Kelsey works out of their Washington D.C. office and makes numerous trips on behalf of the Guatemalan people each year. As she wrote in an email to our family last fall, "professionally, I am learning something new every day and have gotten to participate in some amazing activities. And personally, I am continually humbled and inspired by the people I have the honor of working with." She shared about how she and others at GHRC have been working tirelessly to ensure the rights of all citizens in Guatemala, which include the following:


  • Closely monitoring and reporting on the recent trial, on charges of genocide and crimes against humanity of ex-dictator Efraín Rios Montt, the mastermind behind Guatemala's scorched earth policy, hundreds of massacres in indigenous communities, and the "disappearances" of over 45,000 native Guatemalans. Kelsey has been at the forefront of this campaign, and had the opportunity to comment on camera for a piece by Al Jazeera [about 2:41 minutes in]. As GHRC stated, "we hope [this unprecedented historical event] will send a strong message to the world about the victory of human rights over impunity." If you want to stay informed about the progress of this critical situation, you can find updates here.
  • Arguing her way into an active exhumation inside the Coban military base with a group of indigenous Guatemalans hoping to find any remains of "disappeared" family members. (Although she was unable to bring her phone or camera, a photojournalist later got in and took some powerful photos.)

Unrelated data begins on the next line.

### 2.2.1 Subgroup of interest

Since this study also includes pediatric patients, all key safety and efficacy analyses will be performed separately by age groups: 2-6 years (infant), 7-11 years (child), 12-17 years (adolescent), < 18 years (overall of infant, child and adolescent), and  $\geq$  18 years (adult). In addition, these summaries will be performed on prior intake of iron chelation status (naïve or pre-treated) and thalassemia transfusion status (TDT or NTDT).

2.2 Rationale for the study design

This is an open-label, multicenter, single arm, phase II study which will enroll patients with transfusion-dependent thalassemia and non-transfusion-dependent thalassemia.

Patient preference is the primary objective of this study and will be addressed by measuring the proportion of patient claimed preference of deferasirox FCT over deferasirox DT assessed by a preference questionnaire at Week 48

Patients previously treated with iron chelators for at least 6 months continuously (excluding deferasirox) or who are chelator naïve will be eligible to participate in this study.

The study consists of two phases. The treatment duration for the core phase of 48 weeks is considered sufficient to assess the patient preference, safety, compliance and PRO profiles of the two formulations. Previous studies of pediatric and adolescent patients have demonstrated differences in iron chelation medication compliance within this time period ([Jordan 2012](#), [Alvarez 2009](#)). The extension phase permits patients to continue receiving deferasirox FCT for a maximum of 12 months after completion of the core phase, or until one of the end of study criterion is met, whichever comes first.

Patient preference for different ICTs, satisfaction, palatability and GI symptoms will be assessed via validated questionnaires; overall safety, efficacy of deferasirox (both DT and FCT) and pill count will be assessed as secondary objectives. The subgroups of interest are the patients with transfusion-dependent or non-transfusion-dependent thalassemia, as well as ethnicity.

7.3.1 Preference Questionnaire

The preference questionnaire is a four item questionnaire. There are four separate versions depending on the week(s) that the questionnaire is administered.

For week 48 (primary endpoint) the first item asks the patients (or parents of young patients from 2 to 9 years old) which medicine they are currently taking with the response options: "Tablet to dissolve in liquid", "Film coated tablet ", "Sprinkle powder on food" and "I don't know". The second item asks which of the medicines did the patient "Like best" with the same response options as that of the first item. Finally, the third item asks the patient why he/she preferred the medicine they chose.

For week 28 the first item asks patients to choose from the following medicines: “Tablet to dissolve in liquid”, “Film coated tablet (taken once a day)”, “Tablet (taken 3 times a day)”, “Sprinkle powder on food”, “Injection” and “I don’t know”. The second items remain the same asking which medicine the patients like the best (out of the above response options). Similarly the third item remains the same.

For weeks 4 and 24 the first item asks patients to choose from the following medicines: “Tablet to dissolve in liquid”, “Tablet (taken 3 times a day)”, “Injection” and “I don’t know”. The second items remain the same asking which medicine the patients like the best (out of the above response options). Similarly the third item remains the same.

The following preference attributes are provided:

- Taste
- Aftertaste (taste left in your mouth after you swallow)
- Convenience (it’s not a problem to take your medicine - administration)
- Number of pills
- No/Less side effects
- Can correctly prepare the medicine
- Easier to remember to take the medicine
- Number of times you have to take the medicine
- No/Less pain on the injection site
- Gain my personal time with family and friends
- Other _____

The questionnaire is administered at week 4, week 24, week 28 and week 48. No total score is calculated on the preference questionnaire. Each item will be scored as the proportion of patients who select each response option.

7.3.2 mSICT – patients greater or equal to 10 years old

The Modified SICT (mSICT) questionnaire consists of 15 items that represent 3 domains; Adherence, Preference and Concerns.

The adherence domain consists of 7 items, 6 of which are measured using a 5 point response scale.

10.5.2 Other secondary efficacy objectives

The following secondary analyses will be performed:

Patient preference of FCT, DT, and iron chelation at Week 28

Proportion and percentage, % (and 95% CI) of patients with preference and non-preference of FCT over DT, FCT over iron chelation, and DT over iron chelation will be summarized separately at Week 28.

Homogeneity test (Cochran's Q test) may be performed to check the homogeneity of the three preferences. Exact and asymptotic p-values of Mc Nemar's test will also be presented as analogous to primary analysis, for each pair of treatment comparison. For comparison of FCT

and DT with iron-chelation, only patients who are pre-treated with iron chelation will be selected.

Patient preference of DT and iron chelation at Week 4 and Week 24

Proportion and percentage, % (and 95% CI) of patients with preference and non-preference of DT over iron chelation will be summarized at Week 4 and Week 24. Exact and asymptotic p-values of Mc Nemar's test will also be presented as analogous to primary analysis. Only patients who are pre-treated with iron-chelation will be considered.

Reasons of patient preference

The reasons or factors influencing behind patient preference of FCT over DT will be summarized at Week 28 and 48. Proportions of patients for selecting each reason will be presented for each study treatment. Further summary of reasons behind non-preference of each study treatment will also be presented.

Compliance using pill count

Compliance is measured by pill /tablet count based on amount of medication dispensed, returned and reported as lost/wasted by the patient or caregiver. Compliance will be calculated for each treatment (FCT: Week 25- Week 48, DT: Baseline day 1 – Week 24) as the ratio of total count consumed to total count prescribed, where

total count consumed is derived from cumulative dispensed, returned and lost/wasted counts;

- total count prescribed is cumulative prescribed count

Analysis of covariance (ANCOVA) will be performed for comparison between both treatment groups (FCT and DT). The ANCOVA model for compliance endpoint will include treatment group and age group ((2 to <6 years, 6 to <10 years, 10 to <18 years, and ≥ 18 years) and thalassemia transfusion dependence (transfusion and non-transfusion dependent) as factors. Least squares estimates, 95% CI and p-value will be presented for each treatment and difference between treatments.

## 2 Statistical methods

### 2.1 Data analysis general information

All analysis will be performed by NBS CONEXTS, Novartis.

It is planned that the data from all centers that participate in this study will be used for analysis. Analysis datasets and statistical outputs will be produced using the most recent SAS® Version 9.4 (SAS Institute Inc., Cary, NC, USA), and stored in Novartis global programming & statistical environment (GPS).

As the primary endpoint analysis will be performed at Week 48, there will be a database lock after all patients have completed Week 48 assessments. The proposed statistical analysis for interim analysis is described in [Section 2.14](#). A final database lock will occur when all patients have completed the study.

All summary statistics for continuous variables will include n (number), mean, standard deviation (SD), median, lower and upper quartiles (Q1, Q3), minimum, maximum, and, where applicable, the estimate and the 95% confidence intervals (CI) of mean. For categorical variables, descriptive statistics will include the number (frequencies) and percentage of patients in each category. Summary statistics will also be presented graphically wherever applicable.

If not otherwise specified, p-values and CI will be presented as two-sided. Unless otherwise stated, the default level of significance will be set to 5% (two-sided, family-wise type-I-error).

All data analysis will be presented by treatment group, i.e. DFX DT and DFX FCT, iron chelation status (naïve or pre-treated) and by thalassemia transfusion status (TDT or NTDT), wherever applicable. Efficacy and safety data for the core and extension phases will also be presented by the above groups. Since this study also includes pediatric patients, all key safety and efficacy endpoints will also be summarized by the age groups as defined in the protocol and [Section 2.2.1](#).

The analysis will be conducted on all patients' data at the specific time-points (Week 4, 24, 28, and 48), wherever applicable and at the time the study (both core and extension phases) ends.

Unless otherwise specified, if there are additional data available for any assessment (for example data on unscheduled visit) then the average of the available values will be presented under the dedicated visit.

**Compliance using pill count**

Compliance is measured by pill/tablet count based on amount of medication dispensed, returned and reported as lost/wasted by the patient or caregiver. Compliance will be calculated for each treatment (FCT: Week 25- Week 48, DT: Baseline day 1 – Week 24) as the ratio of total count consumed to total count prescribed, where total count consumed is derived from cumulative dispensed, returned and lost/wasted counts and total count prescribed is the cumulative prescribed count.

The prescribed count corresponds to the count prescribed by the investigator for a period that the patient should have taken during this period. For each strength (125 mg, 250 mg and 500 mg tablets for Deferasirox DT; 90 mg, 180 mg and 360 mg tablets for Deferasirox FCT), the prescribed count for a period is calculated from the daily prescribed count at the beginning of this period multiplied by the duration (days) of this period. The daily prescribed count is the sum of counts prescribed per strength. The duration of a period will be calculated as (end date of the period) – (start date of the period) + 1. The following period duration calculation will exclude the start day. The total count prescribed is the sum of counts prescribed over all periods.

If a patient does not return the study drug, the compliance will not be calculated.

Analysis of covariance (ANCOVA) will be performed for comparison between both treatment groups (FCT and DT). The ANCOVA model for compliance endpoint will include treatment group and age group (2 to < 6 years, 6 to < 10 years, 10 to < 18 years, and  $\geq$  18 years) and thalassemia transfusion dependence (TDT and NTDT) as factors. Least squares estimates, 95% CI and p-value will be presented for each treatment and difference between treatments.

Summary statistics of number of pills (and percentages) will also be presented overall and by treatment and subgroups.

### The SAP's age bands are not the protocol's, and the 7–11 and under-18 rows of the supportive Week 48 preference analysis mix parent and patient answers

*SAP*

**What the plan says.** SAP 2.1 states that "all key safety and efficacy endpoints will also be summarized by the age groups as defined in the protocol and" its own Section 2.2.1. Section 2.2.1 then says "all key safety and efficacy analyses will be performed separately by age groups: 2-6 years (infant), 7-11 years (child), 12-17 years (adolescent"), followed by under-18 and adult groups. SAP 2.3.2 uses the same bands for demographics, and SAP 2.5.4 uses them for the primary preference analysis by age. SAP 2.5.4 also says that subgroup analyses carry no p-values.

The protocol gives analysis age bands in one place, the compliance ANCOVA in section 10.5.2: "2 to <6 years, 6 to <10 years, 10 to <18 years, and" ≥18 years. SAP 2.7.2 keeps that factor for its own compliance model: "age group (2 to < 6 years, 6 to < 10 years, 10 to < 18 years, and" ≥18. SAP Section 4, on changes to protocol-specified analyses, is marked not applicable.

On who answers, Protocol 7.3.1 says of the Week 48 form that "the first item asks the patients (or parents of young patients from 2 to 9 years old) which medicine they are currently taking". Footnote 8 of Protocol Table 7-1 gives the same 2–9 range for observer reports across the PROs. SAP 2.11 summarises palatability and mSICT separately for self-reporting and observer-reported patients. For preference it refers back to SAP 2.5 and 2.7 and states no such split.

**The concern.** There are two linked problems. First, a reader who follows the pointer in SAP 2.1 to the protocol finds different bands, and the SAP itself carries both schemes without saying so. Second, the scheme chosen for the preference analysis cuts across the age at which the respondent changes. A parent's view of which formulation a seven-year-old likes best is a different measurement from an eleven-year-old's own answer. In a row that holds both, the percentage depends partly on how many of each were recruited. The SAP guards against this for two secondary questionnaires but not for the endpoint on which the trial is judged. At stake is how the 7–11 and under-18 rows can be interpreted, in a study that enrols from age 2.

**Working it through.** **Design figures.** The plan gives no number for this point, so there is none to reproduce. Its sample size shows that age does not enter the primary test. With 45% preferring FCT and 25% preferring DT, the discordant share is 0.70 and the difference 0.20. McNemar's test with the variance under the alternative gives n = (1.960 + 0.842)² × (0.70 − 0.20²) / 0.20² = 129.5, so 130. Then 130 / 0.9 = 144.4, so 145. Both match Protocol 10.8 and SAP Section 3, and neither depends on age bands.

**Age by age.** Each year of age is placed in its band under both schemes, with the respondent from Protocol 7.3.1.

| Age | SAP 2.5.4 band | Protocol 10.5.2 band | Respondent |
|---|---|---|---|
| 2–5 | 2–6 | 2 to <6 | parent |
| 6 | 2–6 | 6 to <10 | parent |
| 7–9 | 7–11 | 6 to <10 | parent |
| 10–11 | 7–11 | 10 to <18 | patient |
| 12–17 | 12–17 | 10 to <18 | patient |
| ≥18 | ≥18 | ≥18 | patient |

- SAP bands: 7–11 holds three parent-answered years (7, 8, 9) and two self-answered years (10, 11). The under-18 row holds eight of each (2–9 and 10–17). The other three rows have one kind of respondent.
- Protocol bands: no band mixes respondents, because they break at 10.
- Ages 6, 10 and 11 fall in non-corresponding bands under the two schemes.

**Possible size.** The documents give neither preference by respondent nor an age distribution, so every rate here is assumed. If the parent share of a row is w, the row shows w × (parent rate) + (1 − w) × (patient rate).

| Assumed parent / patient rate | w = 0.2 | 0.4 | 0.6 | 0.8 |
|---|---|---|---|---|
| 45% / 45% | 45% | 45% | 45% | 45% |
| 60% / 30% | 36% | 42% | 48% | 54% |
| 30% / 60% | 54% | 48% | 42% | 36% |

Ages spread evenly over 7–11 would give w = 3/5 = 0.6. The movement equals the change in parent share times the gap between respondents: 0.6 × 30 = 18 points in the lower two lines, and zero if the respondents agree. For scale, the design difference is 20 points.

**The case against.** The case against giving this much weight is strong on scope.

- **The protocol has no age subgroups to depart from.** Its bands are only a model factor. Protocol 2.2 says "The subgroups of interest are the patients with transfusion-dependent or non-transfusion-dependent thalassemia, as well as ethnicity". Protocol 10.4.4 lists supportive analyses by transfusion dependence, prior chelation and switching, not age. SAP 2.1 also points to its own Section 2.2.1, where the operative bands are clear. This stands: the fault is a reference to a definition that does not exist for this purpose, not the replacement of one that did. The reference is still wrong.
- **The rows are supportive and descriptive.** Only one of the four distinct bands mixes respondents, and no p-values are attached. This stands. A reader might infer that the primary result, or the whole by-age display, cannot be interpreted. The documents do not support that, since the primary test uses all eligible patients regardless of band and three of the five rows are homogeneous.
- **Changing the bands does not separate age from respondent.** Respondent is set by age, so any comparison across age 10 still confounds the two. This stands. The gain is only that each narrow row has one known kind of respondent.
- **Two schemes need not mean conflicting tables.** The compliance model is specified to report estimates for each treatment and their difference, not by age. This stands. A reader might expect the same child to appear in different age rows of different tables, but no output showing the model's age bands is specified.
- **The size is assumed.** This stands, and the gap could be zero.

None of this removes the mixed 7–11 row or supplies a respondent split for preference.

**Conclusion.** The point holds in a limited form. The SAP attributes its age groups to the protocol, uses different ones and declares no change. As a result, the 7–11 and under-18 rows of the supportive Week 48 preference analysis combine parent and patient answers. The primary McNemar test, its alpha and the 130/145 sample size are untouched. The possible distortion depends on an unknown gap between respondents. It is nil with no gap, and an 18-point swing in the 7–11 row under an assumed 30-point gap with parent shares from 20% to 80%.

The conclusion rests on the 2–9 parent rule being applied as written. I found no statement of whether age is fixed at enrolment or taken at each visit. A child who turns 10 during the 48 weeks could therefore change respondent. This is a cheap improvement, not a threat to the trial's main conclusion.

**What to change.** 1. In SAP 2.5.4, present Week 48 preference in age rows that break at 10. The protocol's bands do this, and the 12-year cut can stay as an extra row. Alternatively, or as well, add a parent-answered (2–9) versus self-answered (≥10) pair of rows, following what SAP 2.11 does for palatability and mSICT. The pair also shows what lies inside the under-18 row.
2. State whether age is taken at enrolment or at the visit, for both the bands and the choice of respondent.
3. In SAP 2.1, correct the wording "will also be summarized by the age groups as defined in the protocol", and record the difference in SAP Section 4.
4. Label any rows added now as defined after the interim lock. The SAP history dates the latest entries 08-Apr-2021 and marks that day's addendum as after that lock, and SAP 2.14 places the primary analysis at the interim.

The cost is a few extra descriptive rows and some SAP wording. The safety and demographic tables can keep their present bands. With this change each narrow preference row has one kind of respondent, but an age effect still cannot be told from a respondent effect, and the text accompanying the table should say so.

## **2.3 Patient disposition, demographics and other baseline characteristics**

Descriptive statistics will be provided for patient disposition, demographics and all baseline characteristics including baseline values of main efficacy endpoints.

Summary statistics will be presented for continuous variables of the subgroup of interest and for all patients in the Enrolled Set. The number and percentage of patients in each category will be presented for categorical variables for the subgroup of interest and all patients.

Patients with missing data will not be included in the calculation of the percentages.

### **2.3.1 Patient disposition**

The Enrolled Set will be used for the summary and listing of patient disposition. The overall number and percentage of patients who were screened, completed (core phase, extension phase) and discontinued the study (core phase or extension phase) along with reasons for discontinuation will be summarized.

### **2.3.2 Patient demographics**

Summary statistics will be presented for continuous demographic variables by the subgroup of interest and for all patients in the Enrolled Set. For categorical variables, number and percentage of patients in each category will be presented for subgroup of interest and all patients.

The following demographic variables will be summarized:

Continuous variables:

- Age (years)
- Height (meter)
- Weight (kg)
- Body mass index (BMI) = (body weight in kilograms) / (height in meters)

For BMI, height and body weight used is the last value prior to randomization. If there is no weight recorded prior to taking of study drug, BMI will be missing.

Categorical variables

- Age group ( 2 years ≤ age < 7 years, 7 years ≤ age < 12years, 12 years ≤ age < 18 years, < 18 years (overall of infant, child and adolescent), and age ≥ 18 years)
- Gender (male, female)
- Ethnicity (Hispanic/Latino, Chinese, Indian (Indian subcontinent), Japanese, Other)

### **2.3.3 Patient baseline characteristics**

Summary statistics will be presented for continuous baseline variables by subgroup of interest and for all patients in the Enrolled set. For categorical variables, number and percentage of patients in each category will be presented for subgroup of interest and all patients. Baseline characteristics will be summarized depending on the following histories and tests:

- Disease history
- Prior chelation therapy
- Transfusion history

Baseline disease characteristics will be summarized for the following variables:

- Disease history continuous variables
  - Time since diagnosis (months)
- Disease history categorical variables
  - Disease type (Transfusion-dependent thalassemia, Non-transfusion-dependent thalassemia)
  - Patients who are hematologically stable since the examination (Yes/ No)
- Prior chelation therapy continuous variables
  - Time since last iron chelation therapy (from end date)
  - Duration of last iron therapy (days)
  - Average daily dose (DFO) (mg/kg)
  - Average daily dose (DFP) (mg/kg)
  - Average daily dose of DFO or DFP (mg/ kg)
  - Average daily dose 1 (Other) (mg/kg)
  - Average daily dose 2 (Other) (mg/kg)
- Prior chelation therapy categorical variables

• Supporting Guatemalan human rights lawyer Edgar Perez, known for his work on most of the nation's emblematic human rights cases from the internal armed conflict such as the Dos Erres Massacre case, which was the topic of a recent This American Life episode.
  • Supporting land rights and community leaders who are threatened, attacked or assassinated due to their resistance to transnational development "megaprojects," such as Rubén Herrera, a human rights defender and member of the Departmental Assembly of Huehuetenango for the Defense of Natural Resources, unjustly imprisoned for alleged crimes committed in relation to community resistance to the Cambalam hydroelectric dam in Santa Cruz Barillas.